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Fri 15-Oct-2004 0:25
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Press Box Lad
The Trials of Seán Boylan
As Seán Boylan begins an unprecedented series of trials to find new footballing talent in Meath, Press Box Lad offers the great Alchemist Himself more than a few names to ponder.
The week just ended saw the curtain coming down on the major club competitions for yet another year. A few years ago, I set about picking what was, in my humble opinion, the pick of what club football in the county had to offer at the time. After a lapse of a few years, I’m going to have another shot at it. However, at this point, it is important to state that only players who were NOT in the Meath panel of thirty for the championship that were considered.
Meath happen to be in the fortunate position at the moment that there is a wealth of goalkeeping talent in the county. As well as David Gallagher and Brendan Murphy, who, as stated above, weren’t considered, there are many other fine netminders ‘doing the rounds’ in Meath. Ricky Nolan of Duleek was a very steady last line of defence for the Meath U-21’s this term and carried that form into the local championships while Simonstown’s Ronan Kenny, Felim O’Rourke of Skryne and Dunsany number one Conor Brennan also made significant contributions to their respective team’s seasons.
Though for me, the most vital contribution of all was that made by
of Wolfe Tones. Some may say it might be slightly unfair that my selection based on the strength on the two wonderful saves he produced in the IFC final, and it may be a valid argument. Still, very few could argue that the Tones have been somewhat of a revelation in Meath over the past two years. They have remained unbeaten in championship games over the past two years, without Meehan this term, that wouldn’t be the case.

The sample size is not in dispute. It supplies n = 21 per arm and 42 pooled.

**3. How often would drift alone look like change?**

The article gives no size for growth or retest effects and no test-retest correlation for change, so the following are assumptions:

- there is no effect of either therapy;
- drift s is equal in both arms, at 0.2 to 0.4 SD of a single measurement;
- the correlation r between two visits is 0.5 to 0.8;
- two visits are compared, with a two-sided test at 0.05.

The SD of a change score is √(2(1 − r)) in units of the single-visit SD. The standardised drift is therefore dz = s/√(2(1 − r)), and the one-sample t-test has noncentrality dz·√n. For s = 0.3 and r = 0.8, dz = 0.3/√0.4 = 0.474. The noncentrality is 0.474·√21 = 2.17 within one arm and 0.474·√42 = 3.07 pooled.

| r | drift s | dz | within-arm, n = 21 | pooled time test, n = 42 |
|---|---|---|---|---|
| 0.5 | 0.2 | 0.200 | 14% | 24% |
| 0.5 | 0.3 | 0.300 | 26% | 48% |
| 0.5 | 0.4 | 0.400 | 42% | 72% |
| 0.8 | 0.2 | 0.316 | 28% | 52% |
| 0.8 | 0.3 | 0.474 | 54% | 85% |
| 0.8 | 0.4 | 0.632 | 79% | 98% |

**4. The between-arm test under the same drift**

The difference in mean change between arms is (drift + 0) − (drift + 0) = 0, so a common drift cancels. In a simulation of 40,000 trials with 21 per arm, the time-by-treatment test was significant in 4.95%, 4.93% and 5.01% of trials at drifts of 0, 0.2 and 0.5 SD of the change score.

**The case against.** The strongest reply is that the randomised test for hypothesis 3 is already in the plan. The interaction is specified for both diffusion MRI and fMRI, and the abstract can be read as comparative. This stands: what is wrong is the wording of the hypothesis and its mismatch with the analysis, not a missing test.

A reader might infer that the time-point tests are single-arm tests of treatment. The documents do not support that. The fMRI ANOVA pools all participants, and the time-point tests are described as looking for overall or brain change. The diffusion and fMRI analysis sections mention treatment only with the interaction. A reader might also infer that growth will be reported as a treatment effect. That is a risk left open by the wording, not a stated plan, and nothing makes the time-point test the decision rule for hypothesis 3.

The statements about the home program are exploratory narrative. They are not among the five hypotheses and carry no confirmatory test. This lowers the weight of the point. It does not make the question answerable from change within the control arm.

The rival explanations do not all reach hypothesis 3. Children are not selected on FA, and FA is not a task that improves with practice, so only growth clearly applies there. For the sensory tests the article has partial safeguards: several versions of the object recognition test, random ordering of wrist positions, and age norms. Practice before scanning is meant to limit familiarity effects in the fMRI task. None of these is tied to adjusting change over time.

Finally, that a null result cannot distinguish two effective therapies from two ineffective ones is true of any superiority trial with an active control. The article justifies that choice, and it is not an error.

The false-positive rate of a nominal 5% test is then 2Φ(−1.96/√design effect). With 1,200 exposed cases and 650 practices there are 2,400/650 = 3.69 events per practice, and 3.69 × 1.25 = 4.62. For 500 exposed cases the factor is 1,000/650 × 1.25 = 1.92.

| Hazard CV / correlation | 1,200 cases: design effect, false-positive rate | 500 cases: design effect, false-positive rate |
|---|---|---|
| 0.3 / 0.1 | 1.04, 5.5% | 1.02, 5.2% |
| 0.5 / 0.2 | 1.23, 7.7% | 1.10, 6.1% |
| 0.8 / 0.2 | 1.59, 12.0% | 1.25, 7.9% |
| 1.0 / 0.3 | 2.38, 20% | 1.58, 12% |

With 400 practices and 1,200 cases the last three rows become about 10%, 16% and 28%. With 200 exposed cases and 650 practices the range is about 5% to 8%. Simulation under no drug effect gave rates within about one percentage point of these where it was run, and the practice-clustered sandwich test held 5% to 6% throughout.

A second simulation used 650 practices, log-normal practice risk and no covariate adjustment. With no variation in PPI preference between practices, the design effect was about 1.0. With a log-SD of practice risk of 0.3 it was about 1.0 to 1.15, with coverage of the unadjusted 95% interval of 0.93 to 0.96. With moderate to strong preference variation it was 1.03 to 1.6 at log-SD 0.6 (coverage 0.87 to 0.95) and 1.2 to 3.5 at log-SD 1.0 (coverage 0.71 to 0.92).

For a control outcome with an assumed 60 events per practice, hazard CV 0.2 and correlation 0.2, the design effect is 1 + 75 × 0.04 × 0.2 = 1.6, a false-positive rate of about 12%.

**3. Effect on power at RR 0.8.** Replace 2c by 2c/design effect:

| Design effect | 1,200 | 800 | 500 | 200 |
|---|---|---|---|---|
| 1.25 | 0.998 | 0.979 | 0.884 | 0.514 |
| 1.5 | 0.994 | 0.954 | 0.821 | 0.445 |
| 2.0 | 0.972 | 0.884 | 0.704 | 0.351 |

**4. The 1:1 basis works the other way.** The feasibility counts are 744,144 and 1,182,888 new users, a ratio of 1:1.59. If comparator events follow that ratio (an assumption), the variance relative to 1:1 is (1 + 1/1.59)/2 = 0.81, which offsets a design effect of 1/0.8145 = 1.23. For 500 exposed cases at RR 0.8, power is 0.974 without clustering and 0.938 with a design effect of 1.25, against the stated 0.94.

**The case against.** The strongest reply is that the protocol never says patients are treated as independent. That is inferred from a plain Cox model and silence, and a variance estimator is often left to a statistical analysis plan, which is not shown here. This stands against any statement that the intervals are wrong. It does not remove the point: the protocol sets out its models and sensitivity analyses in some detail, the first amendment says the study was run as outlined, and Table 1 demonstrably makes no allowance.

Right Full Back:
There are those who would have you believe that there is a shortage of talent in the county at the minute. I think the amount of possible contenders for positions on this selection puts paid to that theory and this particular position is no different.
Dunsany’s Paddy McGovern is well renowned throughout the county for his hurling ability, but this year he demonstrated his prowess as a footballer while another outstanding dual player was Paddy Hegarty from Trim. This term, the Meath Chronicle ran a feature on championship weeks called the ‘Team of the Week’ and a regular on these selections was Simonstown Gaels clubman and Cavan native